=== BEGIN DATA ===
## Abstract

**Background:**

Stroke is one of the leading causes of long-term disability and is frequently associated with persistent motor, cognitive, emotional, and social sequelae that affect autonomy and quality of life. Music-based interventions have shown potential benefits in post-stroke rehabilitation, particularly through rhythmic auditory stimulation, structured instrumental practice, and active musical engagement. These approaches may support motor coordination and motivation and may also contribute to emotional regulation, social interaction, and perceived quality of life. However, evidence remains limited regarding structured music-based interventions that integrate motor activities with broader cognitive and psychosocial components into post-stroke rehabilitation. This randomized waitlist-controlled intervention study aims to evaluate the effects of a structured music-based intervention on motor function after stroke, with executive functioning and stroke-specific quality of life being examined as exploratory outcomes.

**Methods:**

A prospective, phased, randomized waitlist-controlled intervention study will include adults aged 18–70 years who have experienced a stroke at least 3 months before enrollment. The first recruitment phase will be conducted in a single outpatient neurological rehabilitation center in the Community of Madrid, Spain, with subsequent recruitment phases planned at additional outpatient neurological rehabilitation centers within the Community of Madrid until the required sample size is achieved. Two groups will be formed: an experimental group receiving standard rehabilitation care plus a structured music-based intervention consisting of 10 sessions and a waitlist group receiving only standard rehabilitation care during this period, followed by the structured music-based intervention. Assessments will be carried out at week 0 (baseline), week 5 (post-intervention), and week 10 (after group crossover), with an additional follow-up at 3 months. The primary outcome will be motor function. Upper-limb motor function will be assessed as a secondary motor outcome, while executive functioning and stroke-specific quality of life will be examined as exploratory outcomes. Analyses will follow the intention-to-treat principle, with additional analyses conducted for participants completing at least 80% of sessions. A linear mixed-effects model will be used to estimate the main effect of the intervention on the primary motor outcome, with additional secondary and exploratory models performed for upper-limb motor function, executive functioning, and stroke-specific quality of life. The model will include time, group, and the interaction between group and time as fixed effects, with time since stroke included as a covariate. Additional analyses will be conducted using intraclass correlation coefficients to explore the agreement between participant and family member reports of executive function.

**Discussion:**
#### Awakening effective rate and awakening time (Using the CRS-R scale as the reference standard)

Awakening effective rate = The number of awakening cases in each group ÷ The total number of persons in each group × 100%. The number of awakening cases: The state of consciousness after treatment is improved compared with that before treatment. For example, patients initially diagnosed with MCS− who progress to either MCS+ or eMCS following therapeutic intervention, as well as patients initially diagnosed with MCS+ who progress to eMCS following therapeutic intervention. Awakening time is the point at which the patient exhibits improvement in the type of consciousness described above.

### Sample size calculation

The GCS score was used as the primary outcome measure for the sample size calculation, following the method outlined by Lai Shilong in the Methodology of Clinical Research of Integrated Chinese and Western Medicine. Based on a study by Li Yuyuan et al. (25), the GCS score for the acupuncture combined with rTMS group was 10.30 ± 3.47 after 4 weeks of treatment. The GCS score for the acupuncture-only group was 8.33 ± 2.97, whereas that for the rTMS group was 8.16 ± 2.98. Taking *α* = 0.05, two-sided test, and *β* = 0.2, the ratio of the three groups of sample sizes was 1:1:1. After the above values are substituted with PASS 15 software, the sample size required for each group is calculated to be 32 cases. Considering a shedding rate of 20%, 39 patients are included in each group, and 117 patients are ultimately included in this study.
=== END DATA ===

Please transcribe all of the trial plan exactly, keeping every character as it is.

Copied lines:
## Abstract

**Background:**

Stroke is one of the leading causes of long-term disability and is frequently associated with persistent motor, cognitive, emotional, and social sequelae that affect autonomy and quality of life. Music-based interventions have shown potential benefits in post-stroke rehabilitation, particularly through rhythmic auditory stimulation, structured instrumental practice, and active musical engagement. These approaches may support motor coordination and motivation and may also contribute to emotional regulation, social interaction, and perceived quality of life. However, evidence remains limited regarding structured music-based interventions that integrate motor activities with broader cognitive and psychosocial components into post-stroke rehabilitation. This randomized waitlist-controlled intervention study aims to evaluate the effects of a structured music-based intervention on motor function after stroke, with executive functioning and stroke-specific quality of life being examined as exploratory outcomes.

**Methods:**

A prospective, phased, randomized waitlist-controlled intervention study will include adults aged 18–70 years who have experienced a stroke at least 3 months before enrollment. The first recruitment phase will be conducted in a single outpatient neurological rehabilitation center in the Community of Madrid, Spain, with subsequent recruitment phases planned at additional outpatient neurological rehabilitation centers within the Community of Madrid until the required sample size is achieved. Two groups will be formed: an experimental group receiving standard rehabilitation care plus a structured music-based intervention consisting of 10 sessions and a waitlist group receiving only standard rehabilitation care during this period, followed by the structured music-based intervention. Assessments will be carried out at week 0 (baseline), week 5 (post-intervention), and week 10 (after group crossover), with an additional follow-up at 3 months. The primary outcome will be motor function. Upper-limb motor function will be assessed as a secondary motor outcome, while executive functioning and stroke-specific quality of life will be examined as exploratory outcomes. Analyses will follow the intention-to-treat principle, with additional analyses conducted for participants completing at least 80% of sessions. A linear mixed-effects model will be used to estimate the main effect of the intervention on the primary motor outcome, with additional secondary and exploratory models performed for upper-limb motor function, executive functioning, and stroke-specific quality of life. The model will include time, group, and the interaction between group and time as fixed effects, with time since stroke included as a covariate. Additional analyses will be conducted using intraclass correlation coefficients to explore the agreement between participant and family member reports of executive function.

**Discussion:**
#### Awakening effective rate and awakening time (Using the CRS-R scale as the reference standard)

Awakening effective rate = The number of awakening cases in each group ÷ The total number of persons in each group × 100%. The number of awakening cases: The state of consciousness after treatment is improved compared with that before treatment. For example, patients initially diagnosed with MCS− who progress to either MCS+ or eMCS following therapeutic intervention, as well as patients initially diagnosed with MCS+ who progress to eMCS following therapeutic intervention. Awakening time is the point at which the patient exhibits improvement in the type of consciousness described above.

### Sample size calculation

The GCS score was used as the primary outcome measure for the sample size calculation, following the method outlined by Lai Shilong in the Methodology of Clinical Research of Integrated Chinese and Western Medicine. Based on a study by Li Yuyuan et al. (25), the GCS score for the acupuncture combined with rTMS group was 10.30 ± 3.47 after 4 weeks of treatment. The GCS score for the acupuncture-only group was 8.33 ± 2.97, whereas that for the rTMS group was 8.16 ± 2.98. Taking *α* = 0.05, two-sided test, and *β* = 0.2, the ratio of the three groups of sample sizes was 1:1:1. After the above values are substituted with PASS 15 software, the sample size required for each group is calculated to be 32 cases. Considering a shedding rate of 20%, 39 patients are included in each group, and 117 patients are ultimately included in this study.